A New Global Arms Race - part 1
by Richard Palmer
The world is becoming more dangerous than ever before. That’s the type of statement you may read in the newspaper or hear a presidential candidate say. But how do you prove that it is true? One trend that gives us a good indication is military spending.
In 2011, the world was spending massive amounts on its military. Although military expenditures have shrunk slightly each year it remains at a historic peak surpassing its height of the Cold War. The world is spending more than during the Cold War, or any other time, except for the height of World War II.
The reason this indicates the danger in today’s world is not just as simple as saying, the more money spent on weapons, the more dangerous the world is. It matters who’s spending it. And when you look at those facts, the picture is even more disturbing.
Let’s start by looking at defense spending in Europe.
Last year, Russia increased its defense budget by 8 percent; this year, it has said it wants to increase its budget by 15 percent. This move by Russia has prompted some dramatic jumps in European military spending.
Lithuania is increasing its spending by 50 percent. Latvia is boosting its by 15 percent; Estonia, 7 percent. Ukraine is expected to double its military spending this year.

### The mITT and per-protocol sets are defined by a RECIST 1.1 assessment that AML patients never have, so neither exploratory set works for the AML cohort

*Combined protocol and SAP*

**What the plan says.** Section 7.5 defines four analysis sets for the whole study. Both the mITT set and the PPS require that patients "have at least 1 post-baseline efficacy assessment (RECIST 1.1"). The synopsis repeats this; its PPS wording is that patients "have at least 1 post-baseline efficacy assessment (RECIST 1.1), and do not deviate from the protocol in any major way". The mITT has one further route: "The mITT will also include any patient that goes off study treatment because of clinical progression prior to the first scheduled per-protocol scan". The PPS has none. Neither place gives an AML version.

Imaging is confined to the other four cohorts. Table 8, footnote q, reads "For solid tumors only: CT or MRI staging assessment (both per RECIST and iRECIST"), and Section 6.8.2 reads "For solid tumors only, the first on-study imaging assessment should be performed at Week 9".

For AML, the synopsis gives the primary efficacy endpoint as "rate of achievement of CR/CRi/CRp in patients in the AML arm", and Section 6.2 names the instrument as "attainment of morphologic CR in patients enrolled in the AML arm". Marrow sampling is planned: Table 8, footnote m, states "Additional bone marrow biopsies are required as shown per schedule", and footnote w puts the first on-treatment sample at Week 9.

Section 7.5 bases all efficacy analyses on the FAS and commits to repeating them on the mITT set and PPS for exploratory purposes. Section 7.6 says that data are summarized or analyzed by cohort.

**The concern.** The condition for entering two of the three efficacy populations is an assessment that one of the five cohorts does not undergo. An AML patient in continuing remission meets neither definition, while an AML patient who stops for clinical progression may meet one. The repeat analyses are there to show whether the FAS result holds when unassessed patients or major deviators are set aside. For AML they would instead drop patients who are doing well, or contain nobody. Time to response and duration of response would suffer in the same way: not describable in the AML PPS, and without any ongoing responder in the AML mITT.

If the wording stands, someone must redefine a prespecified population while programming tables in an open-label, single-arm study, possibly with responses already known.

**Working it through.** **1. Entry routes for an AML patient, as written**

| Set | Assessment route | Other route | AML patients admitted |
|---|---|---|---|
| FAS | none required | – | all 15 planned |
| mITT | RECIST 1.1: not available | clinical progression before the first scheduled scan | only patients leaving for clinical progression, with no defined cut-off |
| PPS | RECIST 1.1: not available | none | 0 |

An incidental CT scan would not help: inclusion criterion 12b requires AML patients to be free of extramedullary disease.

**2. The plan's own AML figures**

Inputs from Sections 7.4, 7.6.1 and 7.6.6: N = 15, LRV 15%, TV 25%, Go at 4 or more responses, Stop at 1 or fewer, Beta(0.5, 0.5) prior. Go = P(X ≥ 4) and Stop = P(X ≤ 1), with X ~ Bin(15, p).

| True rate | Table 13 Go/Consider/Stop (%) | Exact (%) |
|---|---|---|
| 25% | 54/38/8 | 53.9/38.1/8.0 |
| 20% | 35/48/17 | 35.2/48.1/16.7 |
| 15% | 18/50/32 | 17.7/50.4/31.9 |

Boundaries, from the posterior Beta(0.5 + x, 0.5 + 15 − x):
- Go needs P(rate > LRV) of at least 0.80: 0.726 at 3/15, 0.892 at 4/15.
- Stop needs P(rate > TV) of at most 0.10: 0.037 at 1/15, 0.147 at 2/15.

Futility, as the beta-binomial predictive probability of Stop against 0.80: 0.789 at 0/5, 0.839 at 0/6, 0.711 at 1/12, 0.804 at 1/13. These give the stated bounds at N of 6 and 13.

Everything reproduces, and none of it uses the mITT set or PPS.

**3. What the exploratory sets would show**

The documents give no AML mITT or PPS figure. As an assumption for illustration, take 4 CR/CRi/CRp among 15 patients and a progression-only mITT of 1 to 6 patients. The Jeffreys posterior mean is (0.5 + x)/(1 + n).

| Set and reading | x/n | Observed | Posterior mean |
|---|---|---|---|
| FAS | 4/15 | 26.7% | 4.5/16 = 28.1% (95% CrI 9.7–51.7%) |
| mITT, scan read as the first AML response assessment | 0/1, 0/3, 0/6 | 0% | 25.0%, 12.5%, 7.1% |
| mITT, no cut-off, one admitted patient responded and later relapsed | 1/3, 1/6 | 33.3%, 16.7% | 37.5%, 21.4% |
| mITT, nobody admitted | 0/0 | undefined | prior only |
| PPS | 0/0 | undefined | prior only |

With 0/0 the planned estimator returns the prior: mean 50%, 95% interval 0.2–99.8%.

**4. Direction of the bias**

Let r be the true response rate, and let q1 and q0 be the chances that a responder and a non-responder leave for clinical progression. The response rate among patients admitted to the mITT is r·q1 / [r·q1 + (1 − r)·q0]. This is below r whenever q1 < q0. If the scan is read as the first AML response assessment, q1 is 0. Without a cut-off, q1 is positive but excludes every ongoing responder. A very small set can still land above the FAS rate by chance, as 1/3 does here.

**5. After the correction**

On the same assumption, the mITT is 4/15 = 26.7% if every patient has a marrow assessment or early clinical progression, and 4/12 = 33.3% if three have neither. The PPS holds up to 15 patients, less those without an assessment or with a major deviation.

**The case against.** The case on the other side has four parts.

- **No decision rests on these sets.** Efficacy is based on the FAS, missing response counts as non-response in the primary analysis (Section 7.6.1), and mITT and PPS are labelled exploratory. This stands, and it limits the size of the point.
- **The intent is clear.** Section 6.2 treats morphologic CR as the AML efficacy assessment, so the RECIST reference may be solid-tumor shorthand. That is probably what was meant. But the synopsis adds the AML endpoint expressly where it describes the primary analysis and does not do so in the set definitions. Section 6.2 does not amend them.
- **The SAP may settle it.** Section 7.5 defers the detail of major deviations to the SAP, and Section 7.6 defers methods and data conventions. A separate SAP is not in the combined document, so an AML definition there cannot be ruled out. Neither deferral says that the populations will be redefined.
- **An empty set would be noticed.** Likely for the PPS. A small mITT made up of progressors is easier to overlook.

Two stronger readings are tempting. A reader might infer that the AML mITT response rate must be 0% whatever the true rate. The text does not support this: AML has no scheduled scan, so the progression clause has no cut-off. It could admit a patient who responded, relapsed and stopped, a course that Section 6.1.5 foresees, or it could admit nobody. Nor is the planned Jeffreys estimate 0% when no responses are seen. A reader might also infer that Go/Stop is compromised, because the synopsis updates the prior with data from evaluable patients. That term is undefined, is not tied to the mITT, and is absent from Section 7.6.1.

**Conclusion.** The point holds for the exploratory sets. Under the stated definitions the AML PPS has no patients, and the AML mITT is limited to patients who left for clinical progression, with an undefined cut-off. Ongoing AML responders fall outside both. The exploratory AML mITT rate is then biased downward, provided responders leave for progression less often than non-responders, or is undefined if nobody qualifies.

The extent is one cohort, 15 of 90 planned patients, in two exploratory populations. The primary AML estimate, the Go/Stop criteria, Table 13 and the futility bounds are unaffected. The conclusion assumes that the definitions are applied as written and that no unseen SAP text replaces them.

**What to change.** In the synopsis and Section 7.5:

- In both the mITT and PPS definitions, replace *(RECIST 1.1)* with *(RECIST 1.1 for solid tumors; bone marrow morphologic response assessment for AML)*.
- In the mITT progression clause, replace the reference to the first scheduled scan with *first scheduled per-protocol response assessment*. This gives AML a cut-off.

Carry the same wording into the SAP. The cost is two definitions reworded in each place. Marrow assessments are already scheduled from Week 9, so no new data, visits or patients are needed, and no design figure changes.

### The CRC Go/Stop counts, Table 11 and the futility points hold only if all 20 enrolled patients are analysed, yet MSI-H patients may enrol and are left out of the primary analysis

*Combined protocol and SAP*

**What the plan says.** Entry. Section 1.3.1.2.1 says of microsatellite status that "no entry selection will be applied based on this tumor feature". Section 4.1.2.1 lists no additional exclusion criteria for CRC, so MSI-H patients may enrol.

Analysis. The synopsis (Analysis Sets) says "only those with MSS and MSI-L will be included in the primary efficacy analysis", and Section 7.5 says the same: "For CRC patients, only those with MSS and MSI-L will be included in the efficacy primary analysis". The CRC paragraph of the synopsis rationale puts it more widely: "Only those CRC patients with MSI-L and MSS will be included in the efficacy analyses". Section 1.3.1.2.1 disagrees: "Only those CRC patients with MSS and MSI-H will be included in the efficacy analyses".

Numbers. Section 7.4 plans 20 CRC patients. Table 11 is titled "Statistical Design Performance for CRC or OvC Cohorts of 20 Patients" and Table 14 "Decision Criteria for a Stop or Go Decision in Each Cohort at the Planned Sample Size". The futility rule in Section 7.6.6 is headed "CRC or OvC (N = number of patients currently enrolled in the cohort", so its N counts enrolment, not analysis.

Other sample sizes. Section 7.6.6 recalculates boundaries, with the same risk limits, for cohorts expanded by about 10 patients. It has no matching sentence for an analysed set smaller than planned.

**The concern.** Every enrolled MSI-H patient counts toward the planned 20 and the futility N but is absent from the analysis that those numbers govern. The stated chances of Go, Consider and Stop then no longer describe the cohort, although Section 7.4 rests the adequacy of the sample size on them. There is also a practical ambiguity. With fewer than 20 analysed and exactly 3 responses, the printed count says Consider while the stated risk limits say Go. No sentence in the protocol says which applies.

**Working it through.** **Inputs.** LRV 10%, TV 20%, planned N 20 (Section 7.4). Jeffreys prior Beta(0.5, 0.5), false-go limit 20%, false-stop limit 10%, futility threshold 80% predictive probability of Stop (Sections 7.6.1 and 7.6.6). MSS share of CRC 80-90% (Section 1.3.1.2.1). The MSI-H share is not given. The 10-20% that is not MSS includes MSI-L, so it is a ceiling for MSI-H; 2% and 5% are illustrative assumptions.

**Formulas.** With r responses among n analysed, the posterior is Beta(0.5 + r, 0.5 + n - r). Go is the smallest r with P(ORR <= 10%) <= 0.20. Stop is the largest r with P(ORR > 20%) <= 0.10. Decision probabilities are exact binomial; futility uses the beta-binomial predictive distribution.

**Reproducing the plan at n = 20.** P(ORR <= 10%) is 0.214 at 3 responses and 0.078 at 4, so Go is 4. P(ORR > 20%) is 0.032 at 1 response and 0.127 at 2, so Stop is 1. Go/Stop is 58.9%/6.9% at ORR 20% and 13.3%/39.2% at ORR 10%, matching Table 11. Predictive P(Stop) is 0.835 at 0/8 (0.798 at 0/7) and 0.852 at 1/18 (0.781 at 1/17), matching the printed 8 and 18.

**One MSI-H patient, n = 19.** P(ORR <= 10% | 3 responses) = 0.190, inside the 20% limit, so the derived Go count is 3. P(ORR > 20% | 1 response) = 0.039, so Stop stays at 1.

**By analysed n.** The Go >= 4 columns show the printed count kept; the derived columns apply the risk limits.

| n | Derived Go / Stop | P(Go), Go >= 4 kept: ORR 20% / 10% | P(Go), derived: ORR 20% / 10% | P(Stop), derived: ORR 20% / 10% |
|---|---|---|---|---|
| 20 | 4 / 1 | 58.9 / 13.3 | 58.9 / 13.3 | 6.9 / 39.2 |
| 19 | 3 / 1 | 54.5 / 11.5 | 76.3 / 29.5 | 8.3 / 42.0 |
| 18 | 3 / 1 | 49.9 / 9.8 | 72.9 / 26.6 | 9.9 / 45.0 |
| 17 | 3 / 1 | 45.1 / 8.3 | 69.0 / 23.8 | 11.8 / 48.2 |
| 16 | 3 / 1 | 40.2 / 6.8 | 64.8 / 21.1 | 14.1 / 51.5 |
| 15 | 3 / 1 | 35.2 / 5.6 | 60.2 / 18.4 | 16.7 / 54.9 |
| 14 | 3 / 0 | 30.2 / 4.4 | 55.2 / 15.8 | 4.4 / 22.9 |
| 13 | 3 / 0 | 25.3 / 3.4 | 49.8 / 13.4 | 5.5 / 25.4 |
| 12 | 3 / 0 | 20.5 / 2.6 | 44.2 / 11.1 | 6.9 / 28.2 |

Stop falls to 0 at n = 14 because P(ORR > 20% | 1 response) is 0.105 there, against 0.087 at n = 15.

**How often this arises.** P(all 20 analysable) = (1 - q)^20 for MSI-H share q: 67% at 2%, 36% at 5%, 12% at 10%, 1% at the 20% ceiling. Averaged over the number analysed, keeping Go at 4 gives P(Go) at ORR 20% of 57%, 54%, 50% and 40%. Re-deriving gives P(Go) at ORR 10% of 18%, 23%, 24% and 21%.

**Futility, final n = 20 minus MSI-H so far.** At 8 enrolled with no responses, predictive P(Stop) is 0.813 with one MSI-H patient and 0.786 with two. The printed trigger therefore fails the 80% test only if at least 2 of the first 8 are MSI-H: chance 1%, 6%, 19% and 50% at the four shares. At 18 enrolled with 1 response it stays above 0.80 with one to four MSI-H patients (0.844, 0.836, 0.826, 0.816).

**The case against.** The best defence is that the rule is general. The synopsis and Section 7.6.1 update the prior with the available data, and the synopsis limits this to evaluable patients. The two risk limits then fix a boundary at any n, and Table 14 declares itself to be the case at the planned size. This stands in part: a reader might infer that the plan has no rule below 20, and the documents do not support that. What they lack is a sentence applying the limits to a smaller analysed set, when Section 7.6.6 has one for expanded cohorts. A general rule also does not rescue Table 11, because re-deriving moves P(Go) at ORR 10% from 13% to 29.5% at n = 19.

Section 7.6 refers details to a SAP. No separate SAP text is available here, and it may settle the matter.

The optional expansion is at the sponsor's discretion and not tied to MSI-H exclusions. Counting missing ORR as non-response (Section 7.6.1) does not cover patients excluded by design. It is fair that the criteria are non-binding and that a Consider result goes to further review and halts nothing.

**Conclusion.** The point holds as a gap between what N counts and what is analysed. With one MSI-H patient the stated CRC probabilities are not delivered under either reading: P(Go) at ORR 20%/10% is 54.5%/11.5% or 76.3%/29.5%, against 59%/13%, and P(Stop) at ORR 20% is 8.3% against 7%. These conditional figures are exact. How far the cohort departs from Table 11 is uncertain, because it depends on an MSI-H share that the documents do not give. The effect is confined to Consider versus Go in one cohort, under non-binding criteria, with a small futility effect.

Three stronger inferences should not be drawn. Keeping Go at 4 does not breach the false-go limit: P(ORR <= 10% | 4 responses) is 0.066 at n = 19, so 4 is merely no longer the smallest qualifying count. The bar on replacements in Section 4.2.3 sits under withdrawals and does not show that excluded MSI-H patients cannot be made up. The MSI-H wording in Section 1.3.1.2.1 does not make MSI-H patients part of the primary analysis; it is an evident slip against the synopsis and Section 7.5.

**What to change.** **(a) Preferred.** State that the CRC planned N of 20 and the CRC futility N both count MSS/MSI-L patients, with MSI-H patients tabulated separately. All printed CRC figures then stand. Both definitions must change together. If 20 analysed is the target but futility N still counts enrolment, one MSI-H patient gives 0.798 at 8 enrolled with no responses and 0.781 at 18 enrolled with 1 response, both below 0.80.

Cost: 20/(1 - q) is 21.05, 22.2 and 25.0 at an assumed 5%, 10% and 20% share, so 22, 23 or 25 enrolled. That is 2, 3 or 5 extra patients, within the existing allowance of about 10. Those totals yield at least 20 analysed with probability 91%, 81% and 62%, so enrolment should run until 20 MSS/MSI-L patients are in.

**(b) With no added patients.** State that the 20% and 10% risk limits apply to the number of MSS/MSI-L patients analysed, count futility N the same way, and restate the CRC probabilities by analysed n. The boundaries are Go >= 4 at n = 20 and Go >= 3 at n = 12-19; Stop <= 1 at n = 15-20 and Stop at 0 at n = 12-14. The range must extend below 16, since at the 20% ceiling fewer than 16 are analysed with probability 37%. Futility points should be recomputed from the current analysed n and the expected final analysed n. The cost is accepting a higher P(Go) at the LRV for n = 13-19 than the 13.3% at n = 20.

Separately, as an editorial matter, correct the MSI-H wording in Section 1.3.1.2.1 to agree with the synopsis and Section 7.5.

Further West, the increases, though not quite as extreme, are still pretty dramatic. Poland pledged to spend an extra $38 billion between 2013 and 2022. This year, France promised a $4.4 billion increase by 2019, Sweden an extra billion. Norway and the Netherlands both announced increases in the hundreds of millions.
The most important thing about these statistics is not the numbers themselves, but the direction of the trend. For years, Europe’s militaries have been shrinking. Now that has changed—spending is going back up again.
“These decisions present fundamental revisions of long-standing military spending practices in most of the countries that saw their defense budgets in more or less constant decline since the end of the Cold War,” wrote the Royal United Services Institute, a UK-based think tank. “The recent developments might therefore be regarded as being indicative of a substantial change in the countries’ defense discourse both at the political level and within the broader public debate.”
The most important example of this is Germany.
Last year, several news outlets, including the Trumpet, noted that some German leaders were talking about increasing the defense budget. Just the fact that people were talking this way was news—for years it has been all about cutting the budget.
At first, former Defense Minister Karl-Theodor zu Guttenberg was one of the only high-profile people calling for an increase in military spending. “It is appalling that Germany recently decided to cut military spending by about €800 million (US$1.05 billion) in 2015,” he wrote in the Wall Street Journal in September 2014.
Around this time last year, others started joining him. The New York Times wrote that the current defense